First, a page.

Why Kanye (and a Bunch of Billionaires) Got Those PPP Loans
It was only a matter of time until the Treasury released the list of recipients of the Paycheck Protection Program (PPP). The nearly $700 billion taxpayer-funded program was designed to keep workers on payroll, whereby recipients could pay their employees even for instances where the employee does not actually work. In the weeks ahead, we will undoubtedly continue to see more articles, such as this one in Forbes:
Billionaire Kanye West's Yeezy Received A Multimillion-Dollar PPP Loan
It sounds scandalous! Beginning with:
Kanye West’s fashion company Yeezy received more than $2 million through the Paycheck Protection Program (PPP) — he owns 100% of the company which Forbes estimates brought in close to $1.3 billion in 2019.
The absurdity of the money recipients is also noted by The Hill:
A luxury restaurant chain co-founded by actor Robert De Niro received as much as $27.7 million through 14 taxpayer-backed loans from the Paycheck Protection Program (PPP).
CNBC joined the analysis, providing a list of billionaires and country clubs which received small business loans from government:
Soho House, the exclusive membership club controlled by billionaire Ron Burkle, received loans totaling $9 million to $23 million by applying for seven loans.
The article reports that over four hundred country clubs and golf resorts received loans. After reading various news headlines, a pattern emerges whereby we are told about wealthy beneficiaries of taxpayer dollars but little else. It’s understandable to scoff at “the rich” when they're taking advantage of “the poor,” but the media remains misguided as to where they should point the finger.
We must remember that Congress created the forgivable loan program in the first place, funded by taxpayer money, supported by the Fed, to provide a direct incentive for small businesses to retain workers. It seems misplaced to be upset with the entrepreneur for receiving a “forgivable loan” for which they were eligible.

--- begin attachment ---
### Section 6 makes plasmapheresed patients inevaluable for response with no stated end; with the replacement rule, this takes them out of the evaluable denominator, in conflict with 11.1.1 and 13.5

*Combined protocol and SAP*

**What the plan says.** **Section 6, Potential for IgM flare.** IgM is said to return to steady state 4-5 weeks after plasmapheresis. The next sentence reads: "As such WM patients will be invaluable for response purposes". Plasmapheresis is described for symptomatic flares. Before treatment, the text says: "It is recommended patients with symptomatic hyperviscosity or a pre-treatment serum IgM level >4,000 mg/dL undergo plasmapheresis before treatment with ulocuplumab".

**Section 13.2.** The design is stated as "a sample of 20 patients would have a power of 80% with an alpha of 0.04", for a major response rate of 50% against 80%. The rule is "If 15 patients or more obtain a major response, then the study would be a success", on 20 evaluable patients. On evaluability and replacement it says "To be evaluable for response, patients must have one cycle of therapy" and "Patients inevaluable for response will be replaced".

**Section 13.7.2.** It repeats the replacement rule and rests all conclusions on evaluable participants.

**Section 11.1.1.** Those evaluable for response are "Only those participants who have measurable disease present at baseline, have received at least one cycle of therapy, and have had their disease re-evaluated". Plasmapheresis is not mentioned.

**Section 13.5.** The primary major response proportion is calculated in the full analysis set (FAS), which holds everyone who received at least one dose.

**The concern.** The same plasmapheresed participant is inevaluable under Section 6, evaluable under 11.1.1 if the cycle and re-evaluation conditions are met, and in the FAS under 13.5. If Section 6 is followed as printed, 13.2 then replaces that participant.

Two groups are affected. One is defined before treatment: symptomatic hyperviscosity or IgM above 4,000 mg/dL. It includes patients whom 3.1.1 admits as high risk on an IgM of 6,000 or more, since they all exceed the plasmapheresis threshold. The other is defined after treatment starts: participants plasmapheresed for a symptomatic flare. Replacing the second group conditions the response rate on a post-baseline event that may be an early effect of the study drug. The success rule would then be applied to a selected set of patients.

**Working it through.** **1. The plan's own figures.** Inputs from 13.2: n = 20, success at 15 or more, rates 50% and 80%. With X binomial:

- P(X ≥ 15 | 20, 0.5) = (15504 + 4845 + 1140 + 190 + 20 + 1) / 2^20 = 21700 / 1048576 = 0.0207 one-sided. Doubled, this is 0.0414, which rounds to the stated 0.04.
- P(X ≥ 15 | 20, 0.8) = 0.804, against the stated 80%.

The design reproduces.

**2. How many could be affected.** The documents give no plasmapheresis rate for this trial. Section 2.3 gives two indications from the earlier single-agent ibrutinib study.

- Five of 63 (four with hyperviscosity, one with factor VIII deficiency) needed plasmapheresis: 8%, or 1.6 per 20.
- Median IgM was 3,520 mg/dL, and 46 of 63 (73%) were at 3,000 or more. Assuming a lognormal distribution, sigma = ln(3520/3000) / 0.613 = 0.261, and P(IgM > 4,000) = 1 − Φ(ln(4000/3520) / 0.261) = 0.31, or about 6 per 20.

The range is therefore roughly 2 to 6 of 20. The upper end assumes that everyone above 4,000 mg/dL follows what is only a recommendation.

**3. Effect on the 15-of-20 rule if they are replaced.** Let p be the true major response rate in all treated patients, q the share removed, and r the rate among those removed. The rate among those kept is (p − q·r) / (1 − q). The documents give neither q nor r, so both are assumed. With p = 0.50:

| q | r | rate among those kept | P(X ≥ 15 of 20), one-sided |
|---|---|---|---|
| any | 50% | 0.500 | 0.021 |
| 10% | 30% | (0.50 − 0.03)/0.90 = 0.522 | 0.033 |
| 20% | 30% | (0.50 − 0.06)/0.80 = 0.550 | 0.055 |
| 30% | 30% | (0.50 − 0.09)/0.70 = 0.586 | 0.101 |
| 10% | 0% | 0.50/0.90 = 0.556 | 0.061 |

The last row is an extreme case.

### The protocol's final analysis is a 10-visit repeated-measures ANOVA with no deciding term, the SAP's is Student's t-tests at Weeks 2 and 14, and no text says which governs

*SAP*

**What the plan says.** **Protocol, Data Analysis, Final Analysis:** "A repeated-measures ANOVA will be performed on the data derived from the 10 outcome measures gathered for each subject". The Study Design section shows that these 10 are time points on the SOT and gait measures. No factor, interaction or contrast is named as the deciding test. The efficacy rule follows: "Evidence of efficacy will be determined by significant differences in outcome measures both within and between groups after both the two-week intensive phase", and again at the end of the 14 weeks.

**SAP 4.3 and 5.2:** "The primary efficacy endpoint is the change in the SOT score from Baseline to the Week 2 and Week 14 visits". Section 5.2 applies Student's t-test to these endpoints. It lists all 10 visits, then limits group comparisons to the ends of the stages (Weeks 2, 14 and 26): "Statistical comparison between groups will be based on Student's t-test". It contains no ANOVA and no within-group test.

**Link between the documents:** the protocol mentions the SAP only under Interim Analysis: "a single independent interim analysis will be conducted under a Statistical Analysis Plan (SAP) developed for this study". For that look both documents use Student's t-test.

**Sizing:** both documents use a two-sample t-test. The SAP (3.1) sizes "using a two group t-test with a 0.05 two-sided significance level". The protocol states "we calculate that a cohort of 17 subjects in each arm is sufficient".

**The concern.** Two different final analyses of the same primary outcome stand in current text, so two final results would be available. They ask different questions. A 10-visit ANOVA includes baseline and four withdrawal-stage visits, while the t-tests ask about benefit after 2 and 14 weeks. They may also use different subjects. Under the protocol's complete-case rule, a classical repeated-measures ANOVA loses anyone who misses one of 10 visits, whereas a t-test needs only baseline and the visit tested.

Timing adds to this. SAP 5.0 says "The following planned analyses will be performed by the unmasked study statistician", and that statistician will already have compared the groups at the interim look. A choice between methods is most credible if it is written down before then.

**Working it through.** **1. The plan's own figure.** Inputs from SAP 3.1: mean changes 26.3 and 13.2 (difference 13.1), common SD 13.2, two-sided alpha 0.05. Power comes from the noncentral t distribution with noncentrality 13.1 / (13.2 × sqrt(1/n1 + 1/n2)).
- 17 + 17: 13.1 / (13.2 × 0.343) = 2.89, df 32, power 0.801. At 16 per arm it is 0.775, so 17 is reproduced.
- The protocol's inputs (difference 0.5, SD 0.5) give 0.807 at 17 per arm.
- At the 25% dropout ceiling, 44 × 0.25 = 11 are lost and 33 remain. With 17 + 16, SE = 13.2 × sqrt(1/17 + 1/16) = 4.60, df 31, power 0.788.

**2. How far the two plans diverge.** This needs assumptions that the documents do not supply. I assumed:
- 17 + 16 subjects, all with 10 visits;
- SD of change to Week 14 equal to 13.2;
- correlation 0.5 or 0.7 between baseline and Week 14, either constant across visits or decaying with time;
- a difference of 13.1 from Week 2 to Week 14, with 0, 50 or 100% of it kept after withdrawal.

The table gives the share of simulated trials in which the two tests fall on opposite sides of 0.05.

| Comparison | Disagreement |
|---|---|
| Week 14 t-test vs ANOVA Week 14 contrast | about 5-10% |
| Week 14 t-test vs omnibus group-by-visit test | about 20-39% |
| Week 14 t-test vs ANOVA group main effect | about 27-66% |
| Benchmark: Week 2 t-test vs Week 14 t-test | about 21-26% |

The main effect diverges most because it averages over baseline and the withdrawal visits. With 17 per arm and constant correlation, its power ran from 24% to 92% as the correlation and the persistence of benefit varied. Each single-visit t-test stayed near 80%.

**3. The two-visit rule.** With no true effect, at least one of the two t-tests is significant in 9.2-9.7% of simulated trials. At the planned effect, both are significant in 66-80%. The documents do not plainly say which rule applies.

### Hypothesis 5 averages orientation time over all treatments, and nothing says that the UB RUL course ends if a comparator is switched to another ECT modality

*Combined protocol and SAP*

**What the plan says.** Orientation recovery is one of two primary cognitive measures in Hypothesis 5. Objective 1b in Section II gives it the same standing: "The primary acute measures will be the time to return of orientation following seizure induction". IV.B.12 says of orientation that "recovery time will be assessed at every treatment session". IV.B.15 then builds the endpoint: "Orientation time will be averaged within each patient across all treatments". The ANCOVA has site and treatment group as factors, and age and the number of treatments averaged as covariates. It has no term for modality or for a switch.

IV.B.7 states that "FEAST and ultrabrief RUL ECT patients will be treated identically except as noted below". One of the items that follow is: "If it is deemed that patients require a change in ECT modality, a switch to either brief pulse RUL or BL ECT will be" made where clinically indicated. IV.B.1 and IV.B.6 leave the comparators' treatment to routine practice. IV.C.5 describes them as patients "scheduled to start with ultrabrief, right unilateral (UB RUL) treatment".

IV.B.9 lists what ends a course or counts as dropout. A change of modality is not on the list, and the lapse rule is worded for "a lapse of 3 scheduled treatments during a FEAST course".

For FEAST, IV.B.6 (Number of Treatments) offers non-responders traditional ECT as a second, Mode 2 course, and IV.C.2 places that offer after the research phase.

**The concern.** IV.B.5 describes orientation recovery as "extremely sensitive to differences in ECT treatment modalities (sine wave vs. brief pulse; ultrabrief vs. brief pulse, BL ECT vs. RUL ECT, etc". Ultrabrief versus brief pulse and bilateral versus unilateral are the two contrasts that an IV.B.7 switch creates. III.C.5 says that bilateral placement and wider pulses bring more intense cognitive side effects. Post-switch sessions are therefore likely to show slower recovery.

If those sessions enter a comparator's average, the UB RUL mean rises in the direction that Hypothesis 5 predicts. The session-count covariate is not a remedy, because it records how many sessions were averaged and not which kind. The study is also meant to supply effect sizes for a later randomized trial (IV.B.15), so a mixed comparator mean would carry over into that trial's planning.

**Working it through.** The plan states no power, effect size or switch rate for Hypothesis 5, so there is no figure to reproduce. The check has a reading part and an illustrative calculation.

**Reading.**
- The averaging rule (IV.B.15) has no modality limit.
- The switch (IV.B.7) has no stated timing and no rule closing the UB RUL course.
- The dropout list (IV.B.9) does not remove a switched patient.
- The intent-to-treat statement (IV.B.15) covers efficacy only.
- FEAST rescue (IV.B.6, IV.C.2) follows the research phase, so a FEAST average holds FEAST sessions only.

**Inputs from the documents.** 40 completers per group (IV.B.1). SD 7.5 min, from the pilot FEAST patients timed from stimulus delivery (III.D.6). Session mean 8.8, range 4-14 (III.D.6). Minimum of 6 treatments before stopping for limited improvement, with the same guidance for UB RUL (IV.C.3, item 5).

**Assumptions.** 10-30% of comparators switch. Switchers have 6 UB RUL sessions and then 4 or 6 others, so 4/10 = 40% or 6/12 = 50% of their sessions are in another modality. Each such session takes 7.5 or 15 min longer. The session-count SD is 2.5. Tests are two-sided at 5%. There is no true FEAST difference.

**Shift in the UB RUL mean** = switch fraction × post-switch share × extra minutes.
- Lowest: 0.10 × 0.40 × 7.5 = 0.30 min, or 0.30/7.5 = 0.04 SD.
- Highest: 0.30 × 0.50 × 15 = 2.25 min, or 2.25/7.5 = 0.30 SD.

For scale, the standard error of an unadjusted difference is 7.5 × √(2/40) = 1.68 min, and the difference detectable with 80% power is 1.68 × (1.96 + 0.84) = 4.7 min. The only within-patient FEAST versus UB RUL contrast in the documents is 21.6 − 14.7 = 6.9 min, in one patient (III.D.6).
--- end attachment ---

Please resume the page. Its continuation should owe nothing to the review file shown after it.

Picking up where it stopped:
The PPP gives us an excellent opportunity to study problems with government social programs, as they almost always invoke a near-primal jealousy. Many take issue with something not considered “fair” according to their value judgement. Assuming Kanye’s company received $2 million and kept forty people on payroll, the program could be considered successful, since the objective was to keep workers employed. In fact, under socialism, compared to a hypothetical local pizzeria, which may only employ ten people, we can argue that Kanye is four times more deserving.
Kanye’s forgivable loan didn’t take away from other struggling businesses, as illustrated in the PPP June 30 report. There is still $131 billion left in the program. Surely, anyone who “needs” the money would have applied to the program by now.
The last wrinkle (which won’t be mentioned on any news outlet) is the $521 billion in approved loans, only $68 billion of which has made its way to the Fed’s balance sheet. Certainly, it’s possible everyone will voluntarily pay this money back. But what happens if they don’t?
Around $450 billion more dollars will be added to the Fed’s balance sheet, as no lending institution wants to keep a forgivable loan on its books. Either the loans will stay on the Fed’s book indefinitely, or more likely, the Small Business Administration (SBA, funded by the Treasury) will pay off the loan balances, possibly with money directly borrowed from the Fed through US Treasurys.
The media will point the finger at greedy billionaires to show how they took advantage of the weak and poor. We know better! The problem is not that the money went to the wrong people, but, rather, that the PPP exists in the first place. It shouldn’t matter whether one is rich or poor. Bad things tend to happen when central planners decide it’s best to pay people to do nothing, as allowed under the PPP. The effects will be both numerous and immeasurable, ranging from loss of purchasing power of the dollar, increase in asset prices and consumer goods, increase in national debt levels and an increase in disparity between the rich and poor…to name a few.
Ultimately, no matter how the hundreds of billions of dollars could have been allocated, and even if no billionaires had received this money, it is the poorest members of society paying for this program caused by nonsensical inflationary monetary policies seemingly understood only by a few.